I’ve been there: In relationships, in the workplace, even in my current book project. Like a pit bull, I’ve hung on and on and on. Refusing to let go of the person, the position, and now the chapter that is driving my word count up and possibly distracting my potential reader from the main point of the book.

When I finally released my addicted former spouse, who had already chosen someone else to share his life with, God filled my void with a whole new life. When I achingly let go of a teaching position that I loved, but was driving me over the edge, God gave me another purpose and calling. If I will let go of this chapter, and be willing to chop, chop, chop my manuscript down to an acceptable word count, my book may actually be publishable. Only then will my goal, of reaching broken people with the hope that God truly redeems the things we thought were lost, be satisfied.

Shall we ask ourselves some tough questions?

  • Do I want my life to continue as-is? Or do I really want things to be different?
  • Am I holding on to a healthy hope? Or do I need to become hopeless about this situation?
  • Do I want my relationship, my job, my word count…? Or am I willing to open my clenched fist and release those things to the One who knows what’s ahead?  Rainbow of Hope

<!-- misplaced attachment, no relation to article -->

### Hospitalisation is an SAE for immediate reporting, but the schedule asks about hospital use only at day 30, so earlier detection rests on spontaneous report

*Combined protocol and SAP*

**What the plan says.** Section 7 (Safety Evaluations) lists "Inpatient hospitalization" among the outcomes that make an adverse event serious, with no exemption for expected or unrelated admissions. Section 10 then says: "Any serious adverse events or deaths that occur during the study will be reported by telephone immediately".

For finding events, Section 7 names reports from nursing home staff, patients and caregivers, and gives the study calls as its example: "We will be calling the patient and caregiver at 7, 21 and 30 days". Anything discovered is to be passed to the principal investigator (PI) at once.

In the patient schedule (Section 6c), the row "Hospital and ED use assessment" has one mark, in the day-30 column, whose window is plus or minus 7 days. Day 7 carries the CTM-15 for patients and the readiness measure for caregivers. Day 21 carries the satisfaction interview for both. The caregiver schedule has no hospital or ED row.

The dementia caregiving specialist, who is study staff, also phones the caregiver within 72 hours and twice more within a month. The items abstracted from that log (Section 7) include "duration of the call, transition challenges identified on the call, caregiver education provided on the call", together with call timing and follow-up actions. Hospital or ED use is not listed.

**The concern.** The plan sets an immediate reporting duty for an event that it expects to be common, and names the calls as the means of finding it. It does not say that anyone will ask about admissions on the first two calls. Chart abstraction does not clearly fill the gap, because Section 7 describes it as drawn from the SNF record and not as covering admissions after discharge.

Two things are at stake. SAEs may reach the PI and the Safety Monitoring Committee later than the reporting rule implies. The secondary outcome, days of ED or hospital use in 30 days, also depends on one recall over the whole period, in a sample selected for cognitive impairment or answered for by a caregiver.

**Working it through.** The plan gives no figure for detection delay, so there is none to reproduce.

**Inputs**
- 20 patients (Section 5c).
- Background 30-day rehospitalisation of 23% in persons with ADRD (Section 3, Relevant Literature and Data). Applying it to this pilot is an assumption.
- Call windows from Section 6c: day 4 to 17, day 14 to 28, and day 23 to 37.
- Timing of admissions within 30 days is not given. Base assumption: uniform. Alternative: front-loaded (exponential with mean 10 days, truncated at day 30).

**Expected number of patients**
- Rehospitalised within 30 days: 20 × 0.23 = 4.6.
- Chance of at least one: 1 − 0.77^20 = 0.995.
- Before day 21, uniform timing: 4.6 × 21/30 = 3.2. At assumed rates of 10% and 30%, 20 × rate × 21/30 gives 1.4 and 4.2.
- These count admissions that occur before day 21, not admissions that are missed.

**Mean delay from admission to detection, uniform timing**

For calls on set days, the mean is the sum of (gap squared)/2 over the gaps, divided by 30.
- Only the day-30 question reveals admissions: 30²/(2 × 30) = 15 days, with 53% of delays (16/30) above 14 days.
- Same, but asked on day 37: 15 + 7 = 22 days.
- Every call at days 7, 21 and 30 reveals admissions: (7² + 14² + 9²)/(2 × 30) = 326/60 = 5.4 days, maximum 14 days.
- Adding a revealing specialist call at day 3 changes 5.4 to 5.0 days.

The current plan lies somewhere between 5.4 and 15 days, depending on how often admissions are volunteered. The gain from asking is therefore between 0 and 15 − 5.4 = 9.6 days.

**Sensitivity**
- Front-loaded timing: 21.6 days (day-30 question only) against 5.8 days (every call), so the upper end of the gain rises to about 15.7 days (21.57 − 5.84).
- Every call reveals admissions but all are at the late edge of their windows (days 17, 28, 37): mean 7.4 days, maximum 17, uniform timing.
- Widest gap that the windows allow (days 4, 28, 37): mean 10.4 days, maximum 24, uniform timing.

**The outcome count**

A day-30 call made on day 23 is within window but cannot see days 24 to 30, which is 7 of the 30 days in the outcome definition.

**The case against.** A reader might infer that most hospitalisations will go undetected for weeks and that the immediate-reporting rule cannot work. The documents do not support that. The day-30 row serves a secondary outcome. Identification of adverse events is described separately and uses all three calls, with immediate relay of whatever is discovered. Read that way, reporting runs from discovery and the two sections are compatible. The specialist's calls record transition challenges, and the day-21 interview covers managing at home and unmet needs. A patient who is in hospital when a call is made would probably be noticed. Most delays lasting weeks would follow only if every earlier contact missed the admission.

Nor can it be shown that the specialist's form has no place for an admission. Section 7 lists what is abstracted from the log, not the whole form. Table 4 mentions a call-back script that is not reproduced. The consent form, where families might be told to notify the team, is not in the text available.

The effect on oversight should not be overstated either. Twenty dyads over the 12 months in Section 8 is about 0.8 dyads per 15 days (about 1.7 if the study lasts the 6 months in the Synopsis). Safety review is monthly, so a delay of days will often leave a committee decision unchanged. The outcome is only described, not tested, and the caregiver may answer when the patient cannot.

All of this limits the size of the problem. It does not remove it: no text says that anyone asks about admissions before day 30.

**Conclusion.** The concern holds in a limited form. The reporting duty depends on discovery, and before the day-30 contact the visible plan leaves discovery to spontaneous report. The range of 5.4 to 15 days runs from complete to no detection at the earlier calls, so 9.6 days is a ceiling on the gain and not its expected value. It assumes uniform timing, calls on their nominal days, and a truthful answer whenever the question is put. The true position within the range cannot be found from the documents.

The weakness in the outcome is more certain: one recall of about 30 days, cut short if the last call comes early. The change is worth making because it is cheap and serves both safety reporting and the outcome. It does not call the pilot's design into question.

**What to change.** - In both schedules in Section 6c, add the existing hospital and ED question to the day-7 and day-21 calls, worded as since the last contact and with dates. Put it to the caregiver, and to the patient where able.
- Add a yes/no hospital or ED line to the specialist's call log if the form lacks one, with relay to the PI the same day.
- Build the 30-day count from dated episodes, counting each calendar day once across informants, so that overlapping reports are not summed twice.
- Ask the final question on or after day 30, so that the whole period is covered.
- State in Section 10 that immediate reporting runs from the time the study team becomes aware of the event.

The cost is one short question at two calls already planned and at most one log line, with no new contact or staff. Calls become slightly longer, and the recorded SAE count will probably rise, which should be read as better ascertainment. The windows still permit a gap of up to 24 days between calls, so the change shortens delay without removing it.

The Lord God has beautiful plans and purpose for each of our lives. There is a rainbow at the end of our storm. Are we willing to trust Him to give us the hope and future He longs to give us, or are we going to hold on to our own hopes and plans? Just like the trainer would say to the pit bull, our Father says to us, “Release!” Will you trust Him with me today?

 For I know the plans I have for you. declares the Lord, plans to prosper you and not to harm you, plans to give you hope and a future. — Jeremiah 29:11 (NIV).

Wanna Be Fully Articulated?

I learned a new phrase yesterday while playing Barbies with my niece: “Fully Articulated.” Yeah. I’d never heard that before. I was complaining that my girl’s knees didn’t bend, and her feet were too large for any of the cute stilettos her doll got to wear.Barbie knees

“That’s because she’s not fully articulated,” the eight-year-old said seriously.

“She’s not what?”

“Fully articulated. That means her body parts don’t move at all the joints,” she explained. “Just don’t worry about it. That’s how she’s made.”

Oh, right. I knew that. Not.

I’ve thought about it ever since. Fully Articulated. I even Dictionary.com’ed it. Here’s what I got:

ar·tic·u·lat·ed [ahr-tik-yuh-ley-tid]

adjective

1. made clear or distinct: articulated sounds.

2. having a joint or joints; jointed: an articulated appendage.